Obtaining Letters of Recommendation
Make your candidacy as strong as possible by carefully solicitingreferences and letters of recommendation. Lettersof recommendation are extremely important in decisions to hire oradmit an individual or to award a scholarship or grant. Consequently, be sure to spend adequate time and effort to ensuretheir effectiveness.
In some cases, you list an individual as a reference, and theorganization or individual considering your application willcontact that person, often only if you are a finalist for theposition. Other situations, however, require a formal letter ofrecommendation from each reference.
General Guidelines for Requesting References or Letters ofRecommendation
- If possible, always ask one or two more persons than the minimum number you need.
- Ask a range of persons who can testify to different abilities and accomplishments relevant to the position or award.
- If possible, ask someone in person to write a recommendation or to be a reference. If the individual is far away, ask him or her by phone or through a written letter. Generally, unless you know the person extremely well, do not ask someone to be a reference or write a letter of recommendation through e-mail.
- Never list a person as a reference or as someone who will provide a letter of recommendation until the person has agreed to do so.
- Give each person serving as a reference or writing a letter of recommendation the following written information:
- a description of the position or award you are applying for
- a current résumé
- a short statement of your professional goals longer than a one-sentence career-objective statement included as part of your résumé
- background material to refresh the recommender's memory of specific work you did with him or her that you feel should be included in a letter of recommendation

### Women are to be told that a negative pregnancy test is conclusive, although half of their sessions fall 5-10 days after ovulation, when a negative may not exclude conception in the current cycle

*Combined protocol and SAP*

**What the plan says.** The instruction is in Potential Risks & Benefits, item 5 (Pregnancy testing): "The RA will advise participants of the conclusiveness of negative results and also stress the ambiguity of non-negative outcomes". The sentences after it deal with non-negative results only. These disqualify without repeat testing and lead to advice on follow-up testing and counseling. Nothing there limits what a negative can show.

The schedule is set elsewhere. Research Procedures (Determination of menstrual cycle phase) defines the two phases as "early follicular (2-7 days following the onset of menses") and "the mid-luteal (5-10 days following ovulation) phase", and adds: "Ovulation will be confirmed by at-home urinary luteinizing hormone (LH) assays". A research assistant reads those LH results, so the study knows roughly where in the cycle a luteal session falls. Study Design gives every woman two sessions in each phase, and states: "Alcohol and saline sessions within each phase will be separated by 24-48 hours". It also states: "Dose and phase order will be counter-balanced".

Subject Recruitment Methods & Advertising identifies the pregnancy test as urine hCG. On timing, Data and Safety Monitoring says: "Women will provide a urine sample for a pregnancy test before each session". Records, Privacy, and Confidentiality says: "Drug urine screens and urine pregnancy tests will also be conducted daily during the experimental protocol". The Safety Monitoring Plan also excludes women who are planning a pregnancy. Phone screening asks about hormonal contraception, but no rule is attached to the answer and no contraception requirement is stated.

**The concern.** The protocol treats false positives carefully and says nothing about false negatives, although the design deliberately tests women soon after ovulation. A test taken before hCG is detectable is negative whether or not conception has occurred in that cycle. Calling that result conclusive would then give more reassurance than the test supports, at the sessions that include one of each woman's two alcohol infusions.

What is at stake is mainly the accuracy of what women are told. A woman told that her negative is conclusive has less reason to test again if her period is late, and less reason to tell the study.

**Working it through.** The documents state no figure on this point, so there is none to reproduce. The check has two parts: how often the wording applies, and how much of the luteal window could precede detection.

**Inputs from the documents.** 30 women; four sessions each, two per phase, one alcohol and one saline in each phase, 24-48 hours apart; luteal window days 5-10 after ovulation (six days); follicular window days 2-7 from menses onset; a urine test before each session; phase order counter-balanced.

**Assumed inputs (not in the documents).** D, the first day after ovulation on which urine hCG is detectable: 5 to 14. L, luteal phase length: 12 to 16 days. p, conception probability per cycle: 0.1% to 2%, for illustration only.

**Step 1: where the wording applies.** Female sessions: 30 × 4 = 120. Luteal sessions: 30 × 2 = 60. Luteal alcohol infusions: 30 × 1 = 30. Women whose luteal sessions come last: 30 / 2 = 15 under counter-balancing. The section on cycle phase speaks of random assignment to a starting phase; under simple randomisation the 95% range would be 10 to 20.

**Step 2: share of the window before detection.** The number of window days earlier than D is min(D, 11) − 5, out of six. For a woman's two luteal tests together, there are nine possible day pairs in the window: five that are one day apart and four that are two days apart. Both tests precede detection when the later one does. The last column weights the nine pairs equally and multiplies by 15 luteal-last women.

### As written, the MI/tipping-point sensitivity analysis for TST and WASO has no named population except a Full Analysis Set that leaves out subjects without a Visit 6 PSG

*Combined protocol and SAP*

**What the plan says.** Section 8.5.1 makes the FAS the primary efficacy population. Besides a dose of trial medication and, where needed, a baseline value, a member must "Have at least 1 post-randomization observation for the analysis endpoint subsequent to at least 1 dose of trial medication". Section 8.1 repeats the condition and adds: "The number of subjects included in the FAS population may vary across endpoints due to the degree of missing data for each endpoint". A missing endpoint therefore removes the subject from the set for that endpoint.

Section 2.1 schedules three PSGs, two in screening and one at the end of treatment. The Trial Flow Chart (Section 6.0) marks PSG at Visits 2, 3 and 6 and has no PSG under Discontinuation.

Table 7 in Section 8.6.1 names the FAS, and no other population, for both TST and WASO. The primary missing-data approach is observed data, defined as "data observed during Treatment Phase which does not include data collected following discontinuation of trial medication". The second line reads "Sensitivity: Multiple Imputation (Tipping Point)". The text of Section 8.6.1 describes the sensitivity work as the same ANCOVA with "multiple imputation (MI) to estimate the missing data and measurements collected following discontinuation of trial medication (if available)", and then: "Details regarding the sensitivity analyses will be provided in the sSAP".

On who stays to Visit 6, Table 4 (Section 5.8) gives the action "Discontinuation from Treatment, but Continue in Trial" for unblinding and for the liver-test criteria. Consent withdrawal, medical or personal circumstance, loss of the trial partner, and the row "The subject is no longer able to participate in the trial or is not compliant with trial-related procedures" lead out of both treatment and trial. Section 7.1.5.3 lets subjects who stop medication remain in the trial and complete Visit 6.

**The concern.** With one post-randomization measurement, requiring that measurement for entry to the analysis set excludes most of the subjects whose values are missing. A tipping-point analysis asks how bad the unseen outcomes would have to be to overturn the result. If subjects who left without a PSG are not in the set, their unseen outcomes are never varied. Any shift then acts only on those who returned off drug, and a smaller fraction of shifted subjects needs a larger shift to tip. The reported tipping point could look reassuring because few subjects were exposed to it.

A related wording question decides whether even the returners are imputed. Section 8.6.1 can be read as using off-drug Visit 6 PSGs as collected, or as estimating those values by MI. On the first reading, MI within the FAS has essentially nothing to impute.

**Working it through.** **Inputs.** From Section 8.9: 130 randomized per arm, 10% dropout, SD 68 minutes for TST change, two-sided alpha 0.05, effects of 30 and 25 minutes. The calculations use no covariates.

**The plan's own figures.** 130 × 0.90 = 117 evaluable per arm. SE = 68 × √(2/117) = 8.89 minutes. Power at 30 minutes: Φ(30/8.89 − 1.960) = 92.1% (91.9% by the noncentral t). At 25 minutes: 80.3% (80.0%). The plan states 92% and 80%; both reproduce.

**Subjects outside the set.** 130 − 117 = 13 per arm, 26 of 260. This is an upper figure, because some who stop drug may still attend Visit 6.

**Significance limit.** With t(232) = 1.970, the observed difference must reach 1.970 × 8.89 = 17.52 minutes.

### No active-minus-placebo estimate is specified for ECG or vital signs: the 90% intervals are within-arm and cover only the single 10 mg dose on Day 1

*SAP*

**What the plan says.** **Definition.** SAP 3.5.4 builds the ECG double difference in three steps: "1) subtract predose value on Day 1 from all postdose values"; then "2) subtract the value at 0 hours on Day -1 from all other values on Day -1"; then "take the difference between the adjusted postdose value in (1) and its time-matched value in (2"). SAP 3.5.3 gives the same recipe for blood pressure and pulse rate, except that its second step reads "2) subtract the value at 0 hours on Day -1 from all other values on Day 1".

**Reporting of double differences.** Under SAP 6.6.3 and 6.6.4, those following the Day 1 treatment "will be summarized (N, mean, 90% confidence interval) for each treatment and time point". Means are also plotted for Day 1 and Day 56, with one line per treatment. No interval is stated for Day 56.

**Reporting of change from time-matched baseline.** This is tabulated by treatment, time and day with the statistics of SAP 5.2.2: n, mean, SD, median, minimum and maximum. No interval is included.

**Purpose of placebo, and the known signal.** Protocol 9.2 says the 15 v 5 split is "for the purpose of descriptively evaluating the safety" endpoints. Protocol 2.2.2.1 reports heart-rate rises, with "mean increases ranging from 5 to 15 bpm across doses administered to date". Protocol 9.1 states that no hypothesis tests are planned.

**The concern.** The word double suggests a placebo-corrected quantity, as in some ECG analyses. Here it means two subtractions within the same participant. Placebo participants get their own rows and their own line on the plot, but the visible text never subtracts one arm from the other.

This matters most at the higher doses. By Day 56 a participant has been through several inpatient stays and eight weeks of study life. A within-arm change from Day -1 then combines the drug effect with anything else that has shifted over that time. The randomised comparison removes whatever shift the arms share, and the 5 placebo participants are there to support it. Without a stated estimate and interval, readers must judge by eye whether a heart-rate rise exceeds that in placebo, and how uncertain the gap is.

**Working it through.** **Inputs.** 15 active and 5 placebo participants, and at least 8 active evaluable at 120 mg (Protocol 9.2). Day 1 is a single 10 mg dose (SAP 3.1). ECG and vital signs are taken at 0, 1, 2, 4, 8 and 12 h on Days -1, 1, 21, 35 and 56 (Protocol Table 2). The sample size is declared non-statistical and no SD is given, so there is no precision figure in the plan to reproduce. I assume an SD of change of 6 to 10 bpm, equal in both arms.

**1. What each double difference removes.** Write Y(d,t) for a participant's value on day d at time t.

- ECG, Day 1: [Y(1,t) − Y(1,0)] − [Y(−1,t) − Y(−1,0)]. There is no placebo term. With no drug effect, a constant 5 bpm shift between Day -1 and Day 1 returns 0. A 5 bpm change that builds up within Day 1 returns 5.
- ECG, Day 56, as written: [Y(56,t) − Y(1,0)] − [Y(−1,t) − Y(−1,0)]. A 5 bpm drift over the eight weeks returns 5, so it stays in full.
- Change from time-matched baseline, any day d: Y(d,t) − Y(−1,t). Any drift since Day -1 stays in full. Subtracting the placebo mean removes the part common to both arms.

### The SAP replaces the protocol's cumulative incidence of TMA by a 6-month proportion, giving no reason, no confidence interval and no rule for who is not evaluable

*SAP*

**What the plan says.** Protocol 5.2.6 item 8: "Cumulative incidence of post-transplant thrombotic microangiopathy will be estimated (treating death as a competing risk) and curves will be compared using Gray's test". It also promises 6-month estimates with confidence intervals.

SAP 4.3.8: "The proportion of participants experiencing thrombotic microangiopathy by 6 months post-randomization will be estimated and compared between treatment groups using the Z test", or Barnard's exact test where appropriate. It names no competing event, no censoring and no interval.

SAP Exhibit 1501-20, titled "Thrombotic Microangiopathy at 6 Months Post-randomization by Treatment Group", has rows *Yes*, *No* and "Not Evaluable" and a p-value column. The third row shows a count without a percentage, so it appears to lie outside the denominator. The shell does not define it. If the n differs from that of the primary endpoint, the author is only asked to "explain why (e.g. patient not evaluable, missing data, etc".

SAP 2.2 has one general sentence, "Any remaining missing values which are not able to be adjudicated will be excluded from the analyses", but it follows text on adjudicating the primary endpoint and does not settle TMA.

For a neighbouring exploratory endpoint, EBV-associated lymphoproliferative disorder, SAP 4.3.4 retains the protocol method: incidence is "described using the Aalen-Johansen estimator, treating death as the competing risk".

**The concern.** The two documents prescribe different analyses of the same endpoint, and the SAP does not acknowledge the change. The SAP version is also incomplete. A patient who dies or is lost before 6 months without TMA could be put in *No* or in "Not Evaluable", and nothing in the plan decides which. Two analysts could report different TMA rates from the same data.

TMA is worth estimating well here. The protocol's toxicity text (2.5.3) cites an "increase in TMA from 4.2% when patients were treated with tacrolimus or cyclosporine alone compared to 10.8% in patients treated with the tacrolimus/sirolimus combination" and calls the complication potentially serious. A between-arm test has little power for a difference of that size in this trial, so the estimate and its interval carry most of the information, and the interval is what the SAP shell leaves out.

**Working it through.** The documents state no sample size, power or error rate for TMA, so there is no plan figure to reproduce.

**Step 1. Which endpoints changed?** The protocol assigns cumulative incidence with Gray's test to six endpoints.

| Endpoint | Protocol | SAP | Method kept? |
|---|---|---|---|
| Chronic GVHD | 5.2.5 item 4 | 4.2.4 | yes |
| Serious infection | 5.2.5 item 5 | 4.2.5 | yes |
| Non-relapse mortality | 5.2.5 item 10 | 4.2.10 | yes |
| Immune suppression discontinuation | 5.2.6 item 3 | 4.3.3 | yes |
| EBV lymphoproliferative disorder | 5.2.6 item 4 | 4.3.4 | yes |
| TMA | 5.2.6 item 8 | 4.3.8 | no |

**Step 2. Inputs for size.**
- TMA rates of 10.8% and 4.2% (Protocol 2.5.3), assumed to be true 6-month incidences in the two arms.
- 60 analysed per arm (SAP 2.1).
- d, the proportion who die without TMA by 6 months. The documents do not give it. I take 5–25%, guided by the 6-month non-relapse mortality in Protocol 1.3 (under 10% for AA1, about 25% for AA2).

In addition, follow these guidelines for obtaining writtenletters of recommendation:
- Generally, people give more weight to recommendations that contain a waiver of your right to see the recommendation. Sometimes, however, it may be prudent not to waive your right to review the recommendation, especially if you are unsure of the recommender's attitude toward you or of his or her writing ability.
- Recommenders are busy people. Ask a person to write the recommendation and give him or her all the necessary material at least three weeks before the recommendation is due.
- Sometimes recommendations are sent to a central office, such as a university career center, which then forwards the recommendations to specific individuals. In these cases, you may be able to ask someone in the office to review the recommendations on file and suggest which combination of recommendations best present an overall picture of your abilities and accomplishments related to your career objectives.
- If appropriate, provide each recommender with
- all required recommendation forms; be sure you have completed all parts of the form you are required to fill out.
- a sheet stating to whom or where the recommendation should be sent. When appropriate, include addressed envelopes and, in some cases, postage.
One week before the recommendations are due, tactfully ask each recommender if he or she has sent the recommendation.
After the letter of recommendation has been sent or the reference has been given, write a short letter thanking the recommender. The recommender has spent time helping you, and such a recognition of his or her efforts not only is polite but also may make it easier for you to request future references or recommendations.
Keep all letters of recommendation and references current. In general, written recommendations that are older than three or four years carry little weight.
## Obtaining Letters of Recommendation ##
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